29 August 1997

Dalgety feed deals

By Philip Clarke

LIVESTOCK farmers struggling with volatile input costs could soon be locking into "maximum price" contracts for buying animal feed from Dalgety.

The arrangement will work in much the same way as minimum price contracts for selling grain, which are becoming increasingly common for risk management by cereal growers.

In essence, for a fixed premium, farmers will be able to order their feed at a price which will not go up even if raw material costs increase. But they will still be able to benefit from any downturn in prices.

These maximum price deals are already being used in feed sales to Dalgetys pig outfit, PIC, and also to certain large poultry producers. And a similar product is being worked on for other livestock farmers, says executive director, Paul Kirk.

Even in the absence of a maximum price contract, farmers should be booking some of their winter feed requirements now, he suggests, with compound prices £30 to £35/t lower than last year. "You might save more by waiting a bit longer. But it could equally cost you an awful lot if world prices suddenly take off again."

With world soya stocks low, prices will remain volatile and managing that risk is as important for the individual farmer as it is for Dalgety.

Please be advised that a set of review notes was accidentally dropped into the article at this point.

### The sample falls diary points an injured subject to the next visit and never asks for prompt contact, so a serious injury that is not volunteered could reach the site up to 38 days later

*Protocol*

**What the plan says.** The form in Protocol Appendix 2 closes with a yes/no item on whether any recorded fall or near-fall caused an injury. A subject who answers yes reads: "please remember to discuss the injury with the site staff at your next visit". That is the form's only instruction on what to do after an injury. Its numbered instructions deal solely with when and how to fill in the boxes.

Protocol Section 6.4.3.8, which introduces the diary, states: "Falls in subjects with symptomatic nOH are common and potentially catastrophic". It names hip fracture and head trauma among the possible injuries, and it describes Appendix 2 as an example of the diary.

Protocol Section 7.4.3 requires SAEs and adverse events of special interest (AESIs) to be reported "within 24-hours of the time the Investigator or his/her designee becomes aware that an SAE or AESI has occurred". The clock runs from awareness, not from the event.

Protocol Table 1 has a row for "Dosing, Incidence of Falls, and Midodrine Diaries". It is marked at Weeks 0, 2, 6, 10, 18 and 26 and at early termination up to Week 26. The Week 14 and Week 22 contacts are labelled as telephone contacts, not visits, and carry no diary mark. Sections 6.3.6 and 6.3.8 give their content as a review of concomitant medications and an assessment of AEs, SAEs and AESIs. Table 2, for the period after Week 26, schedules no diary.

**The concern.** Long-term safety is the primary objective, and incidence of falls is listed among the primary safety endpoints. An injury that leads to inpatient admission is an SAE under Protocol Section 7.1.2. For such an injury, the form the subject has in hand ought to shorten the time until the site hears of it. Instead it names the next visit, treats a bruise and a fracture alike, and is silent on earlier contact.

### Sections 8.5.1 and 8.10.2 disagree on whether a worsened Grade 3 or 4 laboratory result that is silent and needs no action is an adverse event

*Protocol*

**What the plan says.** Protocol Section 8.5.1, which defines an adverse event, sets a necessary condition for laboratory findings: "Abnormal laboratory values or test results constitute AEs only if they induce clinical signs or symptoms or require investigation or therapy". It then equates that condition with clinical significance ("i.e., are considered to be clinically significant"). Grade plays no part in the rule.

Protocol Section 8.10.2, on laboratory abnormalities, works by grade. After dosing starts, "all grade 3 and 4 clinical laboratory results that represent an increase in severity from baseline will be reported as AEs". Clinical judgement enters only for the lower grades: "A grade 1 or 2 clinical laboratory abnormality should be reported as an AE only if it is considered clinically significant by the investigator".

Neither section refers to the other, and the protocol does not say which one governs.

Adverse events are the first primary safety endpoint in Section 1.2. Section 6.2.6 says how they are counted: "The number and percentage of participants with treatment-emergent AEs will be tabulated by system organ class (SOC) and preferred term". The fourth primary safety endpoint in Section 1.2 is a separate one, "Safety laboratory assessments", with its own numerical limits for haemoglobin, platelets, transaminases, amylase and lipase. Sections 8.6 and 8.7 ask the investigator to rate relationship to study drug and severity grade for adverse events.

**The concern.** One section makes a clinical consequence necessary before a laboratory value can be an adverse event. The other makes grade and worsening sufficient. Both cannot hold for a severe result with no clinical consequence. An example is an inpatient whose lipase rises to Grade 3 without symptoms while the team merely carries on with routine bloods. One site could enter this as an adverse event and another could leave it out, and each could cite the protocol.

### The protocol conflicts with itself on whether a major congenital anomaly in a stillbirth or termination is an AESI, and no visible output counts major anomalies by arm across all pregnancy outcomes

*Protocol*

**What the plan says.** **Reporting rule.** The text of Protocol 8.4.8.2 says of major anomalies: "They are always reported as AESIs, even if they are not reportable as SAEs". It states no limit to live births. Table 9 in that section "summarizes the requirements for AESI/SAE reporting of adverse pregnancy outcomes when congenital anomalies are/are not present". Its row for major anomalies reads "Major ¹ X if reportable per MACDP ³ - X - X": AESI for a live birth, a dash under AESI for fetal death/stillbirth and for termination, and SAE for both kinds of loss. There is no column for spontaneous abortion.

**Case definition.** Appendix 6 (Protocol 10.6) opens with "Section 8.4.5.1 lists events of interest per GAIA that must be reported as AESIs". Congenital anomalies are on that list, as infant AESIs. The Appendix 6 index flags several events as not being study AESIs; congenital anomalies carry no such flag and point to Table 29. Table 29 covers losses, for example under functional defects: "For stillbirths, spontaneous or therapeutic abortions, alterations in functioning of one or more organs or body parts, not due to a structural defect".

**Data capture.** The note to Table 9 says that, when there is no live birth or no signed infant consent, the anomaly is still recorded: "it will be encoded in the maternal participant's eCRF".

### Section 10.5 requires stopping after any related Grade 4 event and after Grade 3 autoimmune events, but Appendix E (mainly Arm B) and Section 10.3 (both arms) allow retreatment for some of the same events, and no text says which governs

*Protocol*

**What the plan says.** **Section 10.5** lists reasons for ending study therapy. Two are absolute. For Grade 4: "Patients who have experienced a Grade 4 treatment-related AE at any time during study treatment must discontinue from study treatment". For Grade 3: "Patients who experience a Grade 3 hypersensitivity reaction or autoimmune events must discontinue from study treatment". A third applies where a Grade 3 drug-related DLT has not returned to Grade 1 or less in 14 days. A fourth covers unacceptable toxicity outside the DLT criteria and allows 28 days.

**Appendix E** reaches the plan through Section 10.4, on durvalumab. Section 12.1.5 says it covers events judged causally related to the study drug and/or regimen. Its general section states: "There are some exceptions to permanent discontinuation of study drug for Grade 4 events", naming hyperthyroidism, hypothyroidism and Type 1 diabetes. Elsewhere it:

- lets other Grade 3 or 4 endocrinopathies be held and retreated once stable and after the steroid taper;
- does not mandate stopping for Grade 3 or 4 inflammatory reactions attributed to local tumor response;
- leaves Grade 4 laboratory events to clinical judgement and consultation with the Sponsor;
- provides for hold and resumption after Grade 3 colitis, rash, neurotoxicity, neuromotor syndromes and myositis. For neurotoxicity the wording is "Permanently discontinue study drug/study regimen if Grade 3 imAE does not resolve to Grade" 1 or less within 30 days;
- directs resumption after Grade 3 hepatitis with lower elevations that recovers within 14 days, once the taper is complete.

The company itself has had a torrid 12 months, having to face up to the loss of 15% of its animal feed business due to the BSE crisis. Lost sales due to falling cattle feed demand have not been made up for in the white meat sector. For even though consumer demand for pig and poultry meat has increased, much of that has been met by imports due to the strong £.

Falling grain and milk prices are also set to knock about £1bn off UK farmer incomes this season, damaging the spending power of Dalgetys customer base.

Last month the company warned of a 35% drop in profits, before exceptional charges. That has led to intense speculation about Dalgetys future, with rumours rife about a possible takeover and sell off.

Mr Kirk says that is very much in the hands of the shareholders. But, while there are no plans to sell the business, if it is ever transferred to a new owner, the Dalgety name will almost certainly prevail. The company has invested heavily in upgrading its facilities and also has the geographical spread and traceability systems to see it through the hard times. "We are an industry that has its problems, but we are not a problem industry," he says.

But further rationalisation of the animal feed sector is inevitable, says Mr Kirk. Nationally, he believes there is another 2m tonnes of surplus capacity to be lost, equivalent to about 25 mills.

Paul Kirk – further closures in the animal feed industry are inevitable.